Coming from historically religious African American communities, Black atheists are routinely marginalized and stigmatized. Although the number of Black religious “nones” is growing, self-identified Black atheists are approximately three percent of the atheist population. This reality exemplifies the steep cultural and social hurdles many Black folks in general, and Black women in particular, experience transitioning from religious faith. As the founder and president of Black Nonbelievers, Inc. (BN), the only national advocacy organization for Black atheists, Mandisa Thomas is a trailblazer in the secular movement. In 2020, Mandisa, writer and activist Ijeoma Oluo, and I received the Harvard Humanist of the Year award. Over the past decade, Mandisa has been one of the leading voices in atheist, humanist, and freethought organizing, pushing back against sexist, heteronormative religious dogma and discrimination in communities of color. Under Mandisa’s leadership, Black Nonbelievers has actively challenged racist exclusion in predominantly white, Eurocentric secular circles, spearheading unapologetically Black secular initiatives in affiliates across the nation. This year, Mandisa and BN celebrated the tenth anniversary of the organization with a virtual and in-person conference in New Orleans, featuring an array of Black secular speakers and allies.
Sikivu Hutchinson: What inspired you to found BN in 2011?
Mandisa Thomas: The inspiration for creating BN was to bring together more Black atheists and religion doubters in the Atlanta area. While there were quite a few found in online spaces, it is more challenging to connect in person due to the still looming presence of religion within the Black community, as well as in the predominantly White secular community. After attending one such event and encountering almost the exact same challenges experienced by other Black atheists, it was decided right then that our entity was needed. We intended to only stay local to Atlanta but we’ve since expanded to a nationwide organization.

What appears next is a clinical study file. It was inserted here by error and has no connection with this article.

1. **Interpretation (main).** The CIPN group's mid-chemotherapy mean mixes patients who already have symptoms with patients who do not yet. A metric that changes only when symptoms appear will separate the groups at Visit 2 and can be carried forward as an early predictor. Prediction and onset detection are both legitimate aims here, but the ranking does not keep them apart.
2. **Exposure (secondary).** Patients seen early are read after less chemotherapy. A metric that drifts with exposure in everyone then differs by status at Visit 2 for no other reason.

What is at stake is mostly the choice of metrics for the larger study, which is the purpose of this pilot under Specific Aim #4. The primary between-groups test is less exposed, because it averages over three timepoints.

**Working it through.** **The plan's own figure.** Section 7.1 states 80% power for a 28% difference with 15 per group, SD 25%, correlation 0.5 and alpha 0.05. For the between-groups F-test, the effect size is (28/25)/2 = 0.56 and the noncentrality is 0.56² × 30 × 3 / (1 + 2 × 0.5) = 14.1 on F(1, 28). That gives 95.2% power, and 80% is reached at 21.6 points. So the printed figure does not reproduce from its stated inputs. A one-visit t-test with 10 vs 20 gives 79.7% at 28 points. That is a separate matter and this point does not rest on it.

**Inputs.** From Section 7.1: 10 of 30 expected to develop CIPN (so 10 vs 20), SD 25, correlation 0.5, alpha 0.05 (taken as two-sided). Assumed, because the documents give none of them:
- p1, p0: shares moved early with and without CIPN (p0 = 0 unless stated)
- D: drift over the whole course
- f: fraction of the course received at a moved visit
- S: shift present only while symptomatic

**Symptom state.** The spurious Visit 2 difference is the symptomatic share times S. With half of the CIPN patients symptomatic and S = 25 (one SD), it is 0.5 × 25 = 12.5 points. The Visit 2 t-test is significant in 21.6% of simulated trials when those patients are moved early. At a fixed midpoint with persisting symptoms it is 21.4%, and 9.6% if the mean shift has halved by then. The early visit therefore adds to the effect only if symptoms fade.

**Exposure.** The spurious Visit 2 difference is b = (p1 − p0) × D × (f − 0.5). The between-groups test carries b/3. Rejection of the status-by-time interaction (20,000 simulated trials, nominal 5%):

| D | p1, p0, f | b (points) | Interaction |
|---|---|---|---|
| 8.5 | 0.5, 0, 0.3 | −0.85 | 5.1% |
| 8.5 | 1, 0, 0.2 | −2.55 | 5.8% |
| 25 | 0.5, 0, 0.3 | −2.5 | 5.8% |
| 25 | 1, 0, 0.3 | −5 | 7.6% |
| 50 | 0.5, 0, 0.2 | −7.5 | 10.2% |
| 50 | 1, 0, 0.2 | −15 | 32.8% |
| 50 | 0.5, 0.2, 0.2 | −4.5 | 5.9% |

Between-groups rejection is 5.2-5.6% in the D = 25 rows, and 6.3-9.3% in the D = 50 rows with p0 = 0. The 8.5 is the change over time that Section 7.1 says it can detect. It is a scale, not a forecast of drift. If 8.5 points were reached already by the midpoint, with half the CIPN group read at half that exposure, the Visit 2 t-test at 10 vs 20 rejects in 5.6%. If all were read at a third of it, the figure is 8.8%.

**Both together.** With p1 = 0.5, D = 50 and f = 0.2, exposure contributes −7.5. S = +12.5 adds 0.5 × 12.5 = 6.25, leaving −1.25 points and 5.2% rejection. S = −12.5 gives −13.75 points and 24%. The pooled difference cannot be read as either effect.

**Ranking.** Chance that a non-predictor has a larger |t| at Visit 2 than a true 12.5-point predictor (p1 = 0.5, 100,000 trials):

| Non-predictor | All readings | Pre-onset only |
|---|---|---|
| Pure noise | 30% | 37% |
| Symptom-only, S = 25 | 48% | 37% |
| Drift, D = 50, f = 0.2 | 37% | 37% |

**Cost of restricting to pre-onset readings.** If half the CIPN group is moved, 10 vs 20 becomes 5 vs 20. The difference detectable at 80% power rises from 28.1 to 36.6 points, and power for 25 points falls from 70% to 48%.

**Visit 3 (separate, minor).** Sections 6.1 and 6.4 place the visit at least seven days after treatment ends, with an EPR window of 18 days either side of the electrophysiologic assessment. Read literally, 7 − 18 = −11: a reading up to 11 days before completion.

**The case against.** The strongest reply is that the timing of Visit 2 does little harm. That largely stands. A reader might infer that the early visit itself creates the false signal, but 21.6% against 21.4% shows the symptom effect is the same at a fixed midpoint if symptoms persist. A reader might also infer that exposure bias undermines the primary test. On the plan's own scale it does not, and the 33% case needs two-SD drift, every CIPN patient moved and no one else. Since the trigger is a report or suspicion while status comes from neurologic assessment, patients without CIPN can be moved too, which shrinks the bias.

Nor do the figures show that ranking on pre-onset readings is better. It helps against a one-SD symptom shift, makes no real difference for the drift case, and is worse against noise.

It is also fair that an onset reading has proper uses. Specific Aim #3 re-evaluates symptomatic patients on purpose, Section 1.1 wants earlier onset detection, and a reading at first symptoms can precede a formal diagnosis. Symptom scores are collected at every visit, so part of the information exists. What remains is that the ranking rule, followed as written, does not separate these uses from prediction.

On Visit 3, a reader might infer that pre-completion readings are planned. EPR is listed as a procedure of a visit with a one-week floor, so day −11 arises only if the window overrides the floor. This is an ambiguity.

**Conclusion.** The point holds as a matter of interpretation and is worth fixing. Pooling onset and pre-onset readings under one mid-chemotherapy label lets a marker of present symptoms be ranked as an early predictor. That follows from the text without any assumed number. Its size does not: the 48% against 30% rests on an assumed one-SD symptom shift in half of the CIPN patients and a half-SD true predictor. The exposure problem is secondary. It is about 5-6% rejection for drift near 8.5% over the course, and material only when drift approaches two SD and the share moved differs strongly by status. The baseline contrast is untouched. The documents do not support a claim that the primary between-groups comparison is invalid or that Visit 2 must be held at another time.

Hutchinson: Are organizations like BN important for Black women and Women of Color in particular?
Thomas: BN and other secular organizations, especially that are spearheaded by women (Black in particular) are extremely important because:
- We are shifting the representation in our communities, and dispelling myths about nonbelievers in our communities;
- Black women and Women of Color often bear the responsibility of doing community work, with little credit to themselves; and it is time that this changes, through empowering more of us and overcoming the religious dogma that we have endured for so long;
- We tend to focus more on issues that pertain directly to our communities, especially racial and reproductive justice—much of which is exacerbated by the church and religion; and we have action-based missions without the notion that you need to believe in a god to do so;
- More Black women/Women of Color need to know that they CAN leave religion, as many are and have!
Hutchinson: What are some challenges that you’ve encountered and navigated over the course of your journey leading BN?